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Metastatic melanoma is an uncommon and aggressive form of cutaneous neoplasm, presenting a very high mortality rate. The presentation with pleural metastasis and pleural effusion is extremely rare, with about 5% of cases.1–3
The Leser-Trélat sign is considered a paraneoplastic cutaneous marker of internal malignancy. Here, we describe a case of pleural effusion presenting as an first manifestation of metastatic malignant melanoma in association with Leser-Trélat signal.4–6
A 71-year-old non-smoking woman, with a history of diabetes mellitus type 2, arterial hypertension and ischaemic cardiomyopathy with moderate left ventricular dysfunction and coronary disease.
She was admitted to our hospital due to progressive worsening dyspnea with a week of evolution, with right thoracalgia of pleuritic characteristics and easy fatigue. She referred a rapidly evolving appearance in the last 3 months of hyperchromic lesions on the right posterior thoracic region, pruritic, which were increasing in number and size, and a right axillary lymphadenopathy.
On admission to the emergency department, she was polypneic with signs of respiratory distress, tachycardic, normotensive and afebrile. Chest auscultation revealed absence of breath sounds in the right hemithorax. No signs of digital clubbing were found. Dermatological examination revealed maculopapular lesions of violet–brown colour on right posterior thoracic region, grouped in plates, pruritic, at different evolution stages, diagnosed as seborrheic keratosis (figure 1).
Blood test showed high C reactive protein (129 mg/dL, normal: <2.9 mg/dL), leucocytosis 13800×109/L, negative biological markers for myocardial necrosis, high brain-type natriuretic peptide 2678 pg/mL (normal: 500 pg/mL). Other laboratory data were unremarkable.
Arterial blood gas analysis showed severe hypoxaemic respiratory insufficiency.
ECG showed sinus rhythm, with infra-ST in precordial leads and T-wave inversion in V6.
Chest radiography revealed a large right-sided pleural effusion. A chest, abdominal and pelvic CT revealed bilateral axillary lymphadenopathies, occlusion of the lumen of the bronchi to the right lower lobe and middle lobe and a large pleural effusion on the right side (figure 2), without other alterations.
Non-invasive ventilation and medical therapy were initiated, although with slow and gradual improvement of the patient’s respiratory status.
She was submitted to diagnostic and evacuation thoracentesis, with drainage of 1500 mL of serum-haematic pleural fluid. Pleural fluid analysis revealed an exudate with 59% lymphocytes, glucose 233 mg/dL, lactate dehydrogenase 226 U/L and total protein 4.1 g/dL. Cytology of pleural fluid was negative for neoplastic cells.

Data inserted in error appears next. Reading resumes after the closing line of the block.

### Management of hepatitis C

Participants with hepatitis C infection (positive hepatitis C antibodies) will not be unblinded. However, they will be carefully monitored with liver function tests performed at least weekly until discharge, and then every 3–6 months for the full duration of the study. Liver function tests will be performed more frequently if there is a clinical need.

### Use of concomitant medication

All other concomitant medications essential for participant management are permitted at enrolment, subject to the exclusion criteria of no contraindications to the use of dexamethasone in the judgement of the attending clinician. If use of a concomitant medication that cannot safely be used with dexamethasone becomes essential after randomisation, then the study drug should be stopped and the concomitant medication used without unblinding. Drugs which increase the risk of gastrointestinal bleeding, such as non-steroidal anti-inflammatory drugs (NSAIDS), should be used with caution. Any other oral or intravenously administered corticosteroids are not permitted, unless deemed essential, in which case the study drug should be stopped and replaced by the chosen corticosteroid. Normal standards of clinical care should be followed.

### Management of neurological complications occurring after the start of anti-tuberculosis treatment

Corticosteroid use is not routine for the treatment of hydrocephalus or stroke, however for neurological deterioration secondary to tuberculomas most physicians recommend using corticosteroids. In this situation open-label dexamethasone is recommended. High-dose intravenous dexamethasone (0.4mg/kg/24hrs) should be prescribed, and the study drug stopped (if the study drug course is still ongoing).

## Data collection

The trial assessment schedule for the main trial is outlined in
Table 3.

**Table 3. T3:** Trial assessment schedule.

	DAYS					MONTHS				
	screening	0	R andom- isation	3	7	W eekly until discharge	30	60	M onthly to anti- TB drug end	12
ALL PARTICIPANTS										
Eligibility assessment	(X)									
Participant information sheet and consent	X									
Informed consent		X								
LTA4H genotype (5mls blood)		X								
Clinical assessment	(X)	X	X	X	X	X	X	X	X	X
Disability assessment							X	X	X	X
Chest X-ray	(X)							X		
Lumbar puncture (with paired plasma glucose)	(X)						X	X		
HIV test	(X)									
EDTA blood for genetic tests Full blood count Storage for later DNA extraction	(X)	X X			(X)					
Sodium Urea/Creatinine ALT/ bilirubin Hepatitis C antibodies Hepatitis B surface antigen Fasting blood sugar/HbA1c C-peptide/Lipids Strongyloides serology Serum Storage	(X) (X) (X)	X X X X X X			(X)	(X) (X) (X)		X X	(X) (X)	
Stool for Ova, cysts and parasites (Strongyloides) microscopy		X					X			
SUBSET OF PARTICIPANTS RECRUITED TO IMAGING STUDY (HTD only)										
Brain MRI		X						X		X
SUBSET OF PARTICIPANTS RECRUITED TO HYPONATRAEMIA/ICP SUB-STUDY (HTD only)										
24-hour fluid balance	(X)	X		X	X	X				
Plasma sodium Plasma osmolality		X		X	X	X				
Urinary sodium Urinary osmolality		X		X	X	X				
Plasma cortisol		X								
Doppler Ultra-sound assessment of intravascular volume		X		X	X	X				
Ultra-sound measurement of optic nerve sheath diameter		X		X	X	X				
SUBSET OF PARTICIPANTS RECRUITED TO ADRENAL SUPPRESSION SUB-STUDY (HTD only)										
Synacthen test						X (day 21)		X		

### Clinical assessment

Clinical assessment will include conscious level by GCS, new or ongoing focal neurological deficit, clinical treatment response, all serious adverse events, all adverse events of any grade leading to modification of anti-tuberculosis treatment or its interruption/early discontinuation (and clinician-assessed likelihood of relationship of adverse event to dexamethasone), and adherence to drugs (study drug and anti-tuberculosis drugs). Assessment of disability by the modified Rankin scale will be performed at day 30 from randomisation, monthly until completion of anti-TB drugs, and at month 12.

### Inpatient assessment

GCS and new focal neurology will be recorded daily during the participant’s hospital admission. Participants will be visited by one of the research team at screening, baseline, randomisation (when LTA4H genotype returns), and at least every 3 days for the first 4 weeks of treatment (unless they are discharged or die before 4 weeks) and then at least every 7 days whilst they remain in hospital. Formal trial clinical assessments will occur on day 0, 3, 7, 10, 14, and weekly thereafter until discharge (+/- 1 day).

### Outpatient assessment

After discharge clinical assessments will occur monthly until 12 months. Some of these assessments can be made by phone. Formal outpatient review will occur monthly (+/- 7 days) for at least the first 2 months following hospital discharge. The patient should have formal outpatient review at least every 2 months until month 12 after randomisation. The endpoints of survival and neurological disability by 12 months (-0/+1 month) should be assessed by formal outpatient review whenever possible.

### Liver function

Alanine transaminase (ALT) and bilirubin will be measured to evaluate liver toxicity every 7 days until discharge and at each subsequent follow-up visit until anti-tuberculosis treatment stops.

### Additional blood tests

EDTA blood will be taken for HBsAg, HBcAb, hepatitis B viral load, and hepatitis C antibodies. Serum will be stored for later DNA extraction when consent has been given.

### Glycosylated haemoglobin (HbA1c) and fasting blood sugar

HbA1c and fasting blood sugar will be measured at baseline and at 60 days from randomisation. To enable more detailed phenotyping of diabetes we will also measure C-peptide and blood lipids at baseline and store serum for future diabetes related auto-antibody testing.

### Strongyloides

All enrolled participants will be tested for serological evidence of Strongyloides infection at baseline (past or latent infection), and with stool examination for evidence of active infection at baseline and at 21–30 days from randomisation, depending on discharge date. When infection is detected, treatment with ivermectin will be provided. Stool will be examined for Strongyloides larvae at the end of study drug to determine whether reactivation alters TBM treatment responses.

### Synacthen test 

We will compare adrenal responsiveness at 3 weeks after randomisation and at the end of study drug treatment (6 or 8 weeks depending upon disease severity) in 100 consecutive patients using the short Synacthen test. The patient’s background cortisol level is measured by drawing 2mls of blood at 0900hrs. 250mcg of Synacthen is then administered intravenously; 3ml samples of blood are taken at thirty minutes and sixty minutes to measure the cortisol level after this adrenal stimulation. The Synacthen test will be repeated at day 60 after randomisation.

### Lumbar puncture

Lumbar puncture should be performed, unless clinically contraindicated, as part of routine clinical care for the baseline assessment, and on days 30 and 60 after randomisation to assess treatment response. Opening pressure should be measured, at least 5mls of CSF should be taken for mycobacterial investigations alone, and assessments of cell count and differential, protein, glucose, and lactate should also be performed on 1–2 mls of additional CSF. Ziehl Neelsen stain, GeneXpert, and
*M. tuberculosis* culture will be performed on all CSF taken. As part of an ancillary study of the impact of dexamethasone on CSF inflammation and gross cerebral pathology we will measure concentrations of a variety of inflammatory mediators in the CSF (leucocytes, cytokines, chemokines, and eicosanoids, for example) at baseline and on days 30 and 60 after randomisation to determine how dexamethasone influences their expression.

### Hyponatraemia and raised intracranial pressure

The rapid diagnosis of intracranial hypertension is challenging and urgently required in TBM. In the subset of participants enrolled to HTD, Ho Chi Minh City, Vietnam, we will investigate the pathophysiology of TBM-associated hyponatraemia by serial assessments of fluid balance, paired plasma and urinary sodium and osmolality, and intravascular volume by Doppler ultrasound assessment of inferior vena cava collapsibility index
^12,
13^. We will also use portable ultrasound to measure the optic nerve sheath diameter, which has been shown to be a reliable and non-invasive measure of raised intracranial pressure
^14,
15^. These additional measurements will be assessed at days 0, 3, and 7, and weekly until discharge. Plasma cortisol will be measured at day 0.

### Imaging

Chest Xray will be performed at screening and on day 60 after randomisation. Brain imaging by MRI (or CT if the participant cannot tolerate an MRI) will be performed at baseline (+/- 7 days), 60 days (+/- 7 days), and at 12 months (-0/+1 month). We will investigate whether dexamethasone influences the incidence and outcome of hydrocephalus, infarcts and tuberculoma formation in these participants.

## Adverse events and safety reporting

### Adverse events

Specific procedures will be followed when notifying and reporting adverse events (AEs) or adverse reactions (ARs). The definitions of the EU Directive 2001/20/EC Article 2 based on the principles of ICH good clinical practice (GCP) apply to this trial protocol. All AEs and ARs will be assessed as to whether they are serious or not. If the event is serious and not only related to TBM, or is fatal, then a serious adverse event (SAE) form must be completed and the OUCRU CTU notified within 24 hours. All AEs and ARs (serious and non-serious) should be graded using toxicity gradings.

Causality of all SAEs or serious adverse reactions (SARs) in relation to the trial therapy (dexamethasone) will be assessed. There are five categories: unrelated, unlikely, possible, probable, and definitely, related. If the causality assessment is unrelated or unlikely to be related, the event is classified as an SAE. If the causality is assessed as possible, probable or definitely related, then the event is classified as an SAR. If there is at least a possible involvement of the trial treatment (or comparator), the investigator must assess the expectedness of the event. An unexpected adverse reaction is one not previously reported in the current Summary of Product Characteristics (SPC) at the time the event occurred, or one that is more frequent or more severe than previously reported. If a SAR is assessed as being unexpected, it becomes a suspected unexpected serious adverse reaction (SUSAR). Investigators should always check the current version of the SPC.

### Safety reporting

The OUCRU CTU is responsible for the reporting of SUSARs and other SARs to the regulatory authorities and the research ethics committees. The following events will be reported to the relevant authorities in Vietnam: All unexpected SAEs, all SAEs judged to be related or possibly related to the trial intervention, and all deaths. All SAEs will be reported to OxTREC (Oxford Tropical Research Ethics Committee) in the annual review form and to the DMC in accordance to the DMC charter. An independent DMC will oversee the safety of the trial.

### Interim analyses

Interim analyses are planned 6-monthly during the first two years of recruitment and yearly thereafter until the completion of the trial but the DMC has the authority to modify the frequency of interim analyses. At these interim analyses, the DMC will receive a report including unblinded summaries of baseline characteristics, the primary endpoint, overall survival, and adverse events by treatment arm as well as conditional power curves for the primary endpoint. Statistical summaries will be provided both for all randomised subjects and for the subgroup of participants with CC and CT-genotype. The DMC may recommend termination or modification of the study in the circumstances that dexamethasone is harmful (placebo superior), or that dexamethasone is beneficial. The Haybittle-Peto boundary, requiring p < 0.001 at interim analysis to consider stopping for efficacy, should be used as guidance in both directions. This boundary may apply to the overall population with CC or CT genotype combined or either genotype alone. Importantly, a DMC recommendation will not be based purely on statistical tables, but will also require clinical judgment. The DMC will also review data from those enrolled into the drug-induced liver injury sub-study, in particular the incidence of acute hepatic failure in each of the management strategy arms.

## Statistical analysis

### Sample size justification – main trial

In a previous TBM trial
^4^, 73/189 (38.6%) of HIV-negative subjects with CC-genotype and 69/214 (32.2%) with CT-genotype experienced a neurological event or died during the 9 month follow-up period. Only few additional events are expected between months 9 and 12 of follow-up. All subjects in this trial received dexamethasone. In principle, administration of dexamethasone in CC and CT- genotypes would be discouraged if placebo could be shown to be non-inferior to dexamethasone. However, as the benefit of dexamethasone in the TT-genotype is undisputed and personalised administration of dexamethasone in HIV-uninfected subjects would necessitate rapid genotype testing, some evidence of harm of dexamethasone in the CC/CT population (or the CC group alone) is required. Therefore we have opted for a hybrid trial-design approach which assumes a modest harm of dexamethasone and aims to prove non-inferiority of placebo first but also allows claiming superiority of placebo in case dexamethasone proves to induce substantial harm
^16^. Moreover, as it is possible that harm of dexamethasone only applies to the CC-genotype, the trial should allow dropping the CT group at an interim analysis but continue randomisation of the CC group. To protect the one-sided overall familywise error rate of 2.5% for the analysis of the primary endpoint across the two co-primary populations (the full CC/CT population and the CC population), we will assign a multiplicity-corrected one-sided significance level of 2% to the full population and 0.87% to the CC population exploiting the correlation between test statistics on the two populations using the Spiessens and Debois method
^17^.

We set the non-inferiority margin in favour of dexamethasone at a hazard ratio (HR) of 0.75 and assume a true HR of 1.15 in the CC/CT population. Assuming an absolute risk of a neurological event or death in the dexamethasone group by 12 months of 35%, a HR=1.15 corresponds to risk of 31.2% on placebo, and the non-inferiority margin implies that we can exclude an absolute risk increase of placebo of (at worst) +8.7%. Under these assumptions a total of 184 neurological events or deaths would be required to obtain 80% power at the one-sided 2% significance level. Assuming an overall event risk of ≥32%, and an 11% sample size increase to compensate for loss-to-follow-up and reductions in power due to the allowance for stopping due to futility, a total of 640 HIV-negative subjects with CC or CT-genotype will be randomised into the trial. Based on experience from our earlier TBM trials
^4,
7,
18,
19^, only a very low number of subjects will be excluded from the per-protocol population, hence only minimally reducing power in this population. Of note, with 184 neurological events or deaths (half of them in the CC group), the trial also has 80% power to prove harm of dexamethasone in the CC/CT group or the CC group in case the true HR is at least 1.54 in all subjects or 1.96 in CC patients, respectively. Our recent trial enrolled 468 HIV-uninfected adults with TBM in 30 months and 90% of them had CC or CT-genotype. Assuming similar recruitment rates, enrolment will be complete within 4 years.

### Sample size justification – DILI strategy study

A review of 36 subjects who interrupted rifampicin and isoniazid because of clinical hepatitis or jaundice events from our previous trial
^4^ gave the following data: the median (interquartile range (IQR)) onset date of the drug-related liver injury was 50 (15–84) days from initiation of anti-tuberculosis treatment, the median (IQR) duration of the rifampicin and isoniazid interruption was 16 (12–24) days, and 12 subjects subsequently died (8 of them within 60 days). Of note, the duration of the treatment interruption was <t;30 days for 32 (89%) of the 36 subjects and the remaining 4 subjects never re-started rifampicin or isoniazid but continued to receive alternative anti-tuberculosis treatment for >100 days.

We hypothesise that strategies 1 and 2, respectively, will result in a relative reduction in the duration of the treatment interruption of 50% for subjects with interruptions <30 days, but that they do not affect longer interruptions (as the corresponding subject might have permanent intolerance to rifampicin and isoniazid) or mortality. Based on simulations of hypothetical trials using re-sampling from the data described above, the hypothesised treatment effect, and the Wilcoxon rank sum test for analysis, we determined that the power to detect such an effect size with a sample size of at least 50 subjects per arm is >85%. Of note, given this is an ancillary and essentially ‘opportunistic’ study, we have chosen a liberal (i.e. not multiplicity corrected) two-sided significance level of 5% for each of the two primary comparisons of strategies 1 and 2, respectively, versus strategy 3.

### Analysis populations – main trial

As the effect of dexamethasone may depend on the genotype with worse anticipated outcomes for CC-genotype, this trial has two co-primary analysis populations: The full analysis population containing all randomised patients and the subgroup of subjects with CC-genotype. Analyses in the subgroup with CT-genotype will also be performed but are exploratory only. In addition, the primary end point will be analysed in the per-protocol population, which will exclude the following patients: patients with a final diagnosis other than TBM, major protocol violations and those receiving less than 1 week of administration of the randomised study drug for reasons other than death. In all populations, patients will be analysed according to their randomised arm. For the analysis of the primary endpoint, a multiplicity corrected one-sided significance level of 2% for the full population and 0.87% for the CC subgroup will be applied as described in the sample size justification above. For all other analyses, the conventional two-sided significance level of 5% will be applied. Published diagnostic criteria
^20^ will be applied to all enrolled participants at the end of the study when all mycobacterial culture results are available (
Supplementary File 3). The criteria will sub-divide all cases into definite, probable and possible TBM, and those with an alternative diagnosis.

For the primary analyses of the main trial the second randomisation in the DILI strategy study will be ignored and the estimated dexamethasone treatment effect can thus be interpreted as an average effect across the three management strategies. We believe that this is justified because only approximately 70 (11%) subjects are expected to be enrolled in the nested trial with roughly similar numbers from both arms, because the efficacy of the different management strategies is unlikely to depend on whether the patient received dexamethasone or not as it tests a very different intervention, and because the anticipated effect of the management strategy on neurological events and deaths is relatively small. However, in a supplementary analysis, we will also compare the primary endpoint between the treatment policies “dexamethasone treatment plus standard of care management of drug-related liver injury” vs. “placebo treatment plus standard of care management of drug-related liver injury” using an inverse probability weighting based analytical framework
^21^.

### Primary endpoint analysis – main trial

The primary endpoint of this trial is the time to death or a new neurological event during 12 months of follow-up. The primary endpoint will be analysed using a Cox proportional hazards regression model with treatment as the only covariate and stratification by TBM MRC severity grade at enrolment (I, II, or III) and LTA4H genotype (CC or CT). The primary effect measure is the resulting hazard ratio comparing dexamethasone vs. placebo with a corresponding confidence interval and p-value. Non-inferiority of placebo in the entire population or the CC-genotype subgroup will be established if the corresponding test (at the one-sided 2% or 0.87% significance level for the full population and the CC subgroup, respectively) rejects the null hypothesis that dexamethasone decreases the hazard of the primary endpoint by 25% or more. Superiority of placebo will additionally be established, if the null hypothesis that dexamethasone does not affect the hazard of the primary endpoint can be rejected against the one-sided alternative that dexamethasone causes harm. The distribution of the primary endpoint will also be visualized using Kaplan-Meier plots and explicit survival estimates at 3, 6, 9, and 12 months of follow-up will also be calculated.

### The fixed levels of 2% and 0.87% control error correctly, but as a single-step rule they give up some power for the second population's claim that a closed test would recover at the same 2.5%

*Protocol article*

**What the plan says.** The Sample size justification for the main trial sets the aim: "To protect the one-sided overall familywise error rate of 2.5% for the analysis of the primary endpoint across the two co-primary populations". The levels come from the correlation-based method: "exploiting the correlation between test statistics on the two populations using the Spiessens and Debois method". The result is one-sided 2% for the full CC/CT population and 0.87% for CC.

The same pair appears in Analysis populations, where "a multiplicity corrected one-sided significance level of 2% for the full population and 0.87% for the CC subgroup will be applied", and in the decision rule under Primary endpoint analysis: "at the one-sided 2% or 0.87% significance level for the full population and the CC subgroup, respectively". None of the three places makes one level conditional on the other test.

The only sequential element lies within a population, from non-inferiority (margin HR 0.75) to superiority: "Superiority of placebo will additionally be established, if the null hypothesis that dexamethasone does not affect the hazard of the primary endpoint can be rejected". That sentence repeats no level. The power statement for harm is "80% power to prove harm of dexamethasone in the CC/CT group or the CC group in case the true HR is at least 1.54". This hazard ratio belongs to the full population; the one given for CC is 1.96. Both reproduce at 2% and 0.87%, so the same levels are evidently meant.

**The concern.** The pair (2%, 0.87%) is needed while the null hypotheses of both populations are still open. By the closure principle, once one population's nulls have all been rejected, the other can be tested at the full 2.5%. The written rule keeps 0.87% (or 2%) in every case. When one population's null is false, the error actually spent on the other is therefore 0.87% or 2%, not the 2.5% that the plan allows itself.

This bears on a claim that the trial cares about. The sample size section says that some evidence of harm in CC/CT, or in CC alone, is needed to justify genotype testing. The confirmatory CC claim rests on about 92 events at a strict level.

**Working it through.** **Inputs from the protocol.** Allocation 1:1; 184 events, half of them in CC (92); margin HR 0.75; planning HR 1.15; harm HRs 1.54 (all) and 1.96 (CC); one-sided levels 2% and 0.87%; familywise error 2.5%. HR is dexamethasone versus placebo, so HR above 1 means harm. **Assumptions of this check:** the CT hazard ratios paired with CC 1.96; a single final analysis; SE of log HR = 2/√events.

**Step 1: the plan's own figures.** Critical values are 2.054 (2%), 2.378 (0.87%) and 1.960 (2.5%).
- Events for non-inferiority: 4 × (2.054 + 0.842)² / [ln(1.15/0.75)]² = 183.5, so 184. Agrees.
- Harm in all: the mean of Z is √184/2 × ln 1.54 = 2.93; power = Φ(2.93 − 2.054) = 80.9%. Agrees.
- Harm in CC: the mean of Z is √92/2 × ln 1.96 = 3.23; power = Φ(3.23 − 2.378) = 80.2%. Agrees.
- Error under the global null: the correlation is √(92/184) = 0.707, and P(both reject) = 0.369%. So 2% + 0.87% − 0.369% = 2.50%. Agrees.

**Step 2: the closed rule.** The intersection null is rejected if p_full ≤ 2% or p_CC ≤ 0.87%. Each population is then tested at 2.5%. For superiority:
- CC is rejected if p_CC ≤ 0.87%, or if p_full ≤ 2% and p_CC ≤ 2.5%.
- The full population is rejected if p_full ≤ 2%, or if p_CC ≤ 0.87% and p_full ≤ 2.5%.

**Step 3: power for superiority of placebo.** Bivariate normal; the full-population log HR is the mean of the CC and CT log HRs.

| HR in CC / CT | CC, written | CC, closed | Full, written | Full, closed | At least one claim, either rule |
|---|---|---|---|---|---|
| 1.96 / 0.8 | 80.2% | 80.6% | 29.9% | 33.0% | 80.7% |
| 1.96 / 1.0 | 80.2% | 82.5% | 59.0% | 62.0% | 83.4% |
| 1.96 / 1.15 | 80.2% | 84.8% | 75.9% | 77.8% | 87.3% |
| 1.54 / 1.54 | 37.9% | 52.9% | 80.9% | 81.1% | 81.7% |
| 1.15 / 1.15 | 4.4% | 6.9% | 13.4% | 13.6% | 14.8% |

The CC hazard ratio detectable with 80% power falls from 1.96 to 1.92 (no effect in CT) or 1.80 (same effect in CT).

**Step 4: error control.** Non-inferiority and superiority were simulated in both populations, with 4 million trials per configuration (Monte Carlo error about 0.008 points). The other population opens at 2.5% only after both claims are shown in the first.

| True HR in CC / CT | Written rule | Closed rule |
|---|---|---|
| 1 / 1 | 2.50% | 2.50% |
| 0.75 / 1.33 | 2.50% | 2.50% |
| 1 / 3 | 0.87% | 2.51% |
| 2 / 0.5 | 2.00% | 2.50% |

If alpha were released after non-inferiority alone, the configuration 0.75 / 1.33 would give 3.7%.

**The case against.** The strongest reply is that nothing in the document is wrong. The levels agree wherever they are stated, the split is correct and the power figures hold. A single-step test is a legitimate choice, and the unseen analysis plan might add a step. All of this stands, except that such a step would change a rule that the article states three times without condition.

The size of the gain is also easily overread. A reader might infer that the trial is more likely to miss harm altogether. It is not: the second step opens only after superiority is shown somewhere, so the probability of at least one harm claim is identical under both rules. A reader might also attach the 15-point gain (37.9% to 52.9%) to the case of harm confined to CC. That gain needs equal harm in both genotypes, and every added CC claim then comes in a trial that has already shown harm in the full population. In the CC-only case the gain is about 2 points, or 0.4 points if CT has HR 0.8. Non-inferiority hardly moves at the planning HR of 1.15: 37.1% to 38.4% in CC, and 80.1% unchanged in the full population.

Flexible bronchoscopy showed a slight extrinsic compression of the right lower lobe, in basal segments, probably related to pleural effusion, with no other endobronchial changes. The cytology of bronchial aspirate was negative for neoplastic cells.
Pleural biopsy was performed, with histological examination showing a malignant neoplasia composed of epithelioid cells, with diffuse expression of Melanocyte Inducing Transcription Factor (MiTF).
Biopsy of the right axillary lymph node with immunohistochemical study revealed a differentiated malignant neoplasm compatible with malignant melanoma.
Based on the above findings, the patient was diagnosed with malignant melanoma with pleural metastasis associated with Leser-Trélat signal.
The patient’s medical condition rapidly declined and she ultimately succumbed to death before initiation of any therapy.
Our case underlines the importance to consider metastatic melanoma in differential diagnosis, especially in dark effusion.
Metastatic pleural melanoma is rare and the association with Leser-Trélat sign is even rarer, and a high index of suspicion in these cases is crucial for rapid diagnosis and prompt treatment, in order to avoid an unfavourable outcome.
Contributors RP wrote the manuscript with support from SDC and JFC. All authors discussed the results and contributed to the final manuscript.
Funding The authors have not declared a specific grant for this research from any funding agency in the public, commercial or not-for-profit sectors.
Competing interests None declared.
Provenance and peer review Not commissioned; externally peer reviewed.
Patient consent for publication Obtained.
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